Have you ever seen a pair of shoes and thought "Those look awesome!" Only to try them on and realize that they are the most uncomfortable pair of shoes you've ever worn?
Or, although they look good on your friend's feet or your mother's feet or your sister's feet, they look ugly on your feet - and only after you've bought them do you realize that what looks good on them, doesn't necessarily look or feel good on you - because you have different styles and your foot isn't shaped the same?
Parenthood is much the same way.
You've got to try things on, walk around in them for a bit, figure out what fits your taste, what feels comfortable to wear and what's in your budget.
You might have read stories about attachment parenting and thought "That's the natural way to raise up a child!" until you have a child that is fifteen-months-old and still unable to sleep through the night. Or, you might think that letting your baby self-soothe by crying-it-out is the best way to teach a child to sleep, until you hear your baby cry from their crib and cannot imagine a worse form of torture imaginable for you or them.
So, you develop your own style. You figure out what works for you - what works for your child - and what doesn't. Even though a lot of people, who have raised children before you might tell you exactly what you need to do because they have "experience" doesn't make them an expert on your situation. Sure, it's good to listen to their advice and maybe you'll hear something that might help ease your load. But ultimately? You must do what feels right for you.
Maybe feeding your children vegan snacks from a burlap satchel is right up your alley. Or maybe, it's feeding them Fruit Loops from a Ziploc bag.
Maybe breastfeeding your baby on demand is the easiest solution. Or, maybe it's serving them evaporated milk and Karo Syrup with a chaser of formula in a sippy cup.
Maybe it's co-sleeping until your child gets married and moves out of the house. Or, maybe it's putting them in their own crib the first night they are home from the hospital.
Maybe it's going back to work full-time and putting your child in daycare. Or, maybe it's putting your career on hold (indefinitely) and staying home.
Maybe it's putting your children in public or private school. Or, maybe it's teaching them from your kitchen table.
Any choice that you make - or don't make - when you are a parent is going to be scrutinized by those closest to you. And when you write your thoughts and feelings and post them on the internet? Oh well then, you are really asking for it.
After thinking about things for the past three weeks and closely evaluating my mood every day, I really don't think that I have postpartum depression. My OB/GYN, that I spoke with last week doesn't think that I have it, either.
Once I talked with him for the better part of an hour, he very kindly said "Anyone with four children under four is entitled to feel overwhelmed at times." And then he added "I'll be thinking about you." It surprised me that he laughed as hard as he did and nodded his head in agreement when I replied, "Yeah, you'll be thinking, 'Hooyah! I'm glad I'm not her!!'"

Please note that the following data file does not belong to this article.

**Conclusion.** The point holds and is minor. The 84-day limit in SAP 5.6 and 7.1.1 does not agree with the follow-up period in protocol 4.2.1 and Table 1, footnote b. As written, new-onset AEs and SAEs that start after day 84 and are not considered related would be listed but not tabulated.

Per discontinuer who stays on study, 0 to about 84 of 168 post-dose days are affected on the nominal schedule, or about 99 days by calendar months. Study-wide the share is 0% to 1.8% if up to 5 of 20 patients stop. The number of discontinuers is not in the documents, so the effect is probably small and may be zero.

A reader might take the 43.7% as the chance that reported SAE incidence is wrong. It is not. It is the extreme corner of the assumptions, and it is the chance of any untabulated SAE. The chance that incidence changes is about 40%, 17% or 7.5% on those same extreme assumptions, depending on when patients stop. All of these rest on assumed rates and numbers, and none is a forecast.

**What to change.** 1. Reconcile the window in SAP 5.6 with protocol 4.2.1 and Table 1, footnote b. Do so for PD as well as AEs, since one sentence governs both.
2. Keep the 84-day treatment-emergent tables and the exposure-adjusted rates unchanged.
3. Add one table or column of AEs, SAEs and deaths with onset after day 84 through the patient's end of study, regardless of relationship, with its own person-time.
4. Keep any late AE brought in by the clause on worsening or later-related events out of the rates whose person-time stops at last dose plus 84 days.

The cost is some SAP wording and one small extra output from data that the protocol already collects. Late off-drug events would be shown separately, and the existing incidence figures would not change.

I don't want to down play the hormonal surges that follow child birth, because I know that they happen and they are very real. If not for those hormonal surges, I doubt I would have woken up every night for a month after Henry was born in a cold sweat with a sopping wet nightshirt and fallen in to a crying fit every time I saw a commercial for Johnson's Baby Wash.
But I suspect that the feelings of anxiety that I'd felt mounting for the past few weeks are a result of feeling tired from the holidays, transitioning my baby to solid foods, reducing my nursing, sleep deprivation, parenting three-year-old triplets, debating the future of my career, contemplating where we are going to live - if we are going to move - when and how, what the implications will be for my husband's career if I return to work, concern for my father's failing health, deciding what we are going to do with our dog, and how the cotton pickin' heck we are going to get rid of the rodents in the garage.
More than any of that ... there is something extremely sobering about the fact that these are our children. No one is going to come in and raise them for us, or take away the tremendous responsibility of being a parent 24/7, when we're plumb worn out. Even during that time when I worked and would be gone from the children for several days at a time - when I came home - I was still bombarded by the responsibilities required to raise a family.
Don't get me wrong. It's a wonderfully awesome experience to raise children. But it can be exhausting at times, too. The dog? I can just throw a scoop of kibble in her bowl and make sure she has clean water. Unfortunately, whenever I've tried that with the kids, Charlie gets really upset.
Parenting is tough. Even if you have a nanny or au pair.
Or a part-time sitter.
Or family that lives nearby.
Or your children are in school.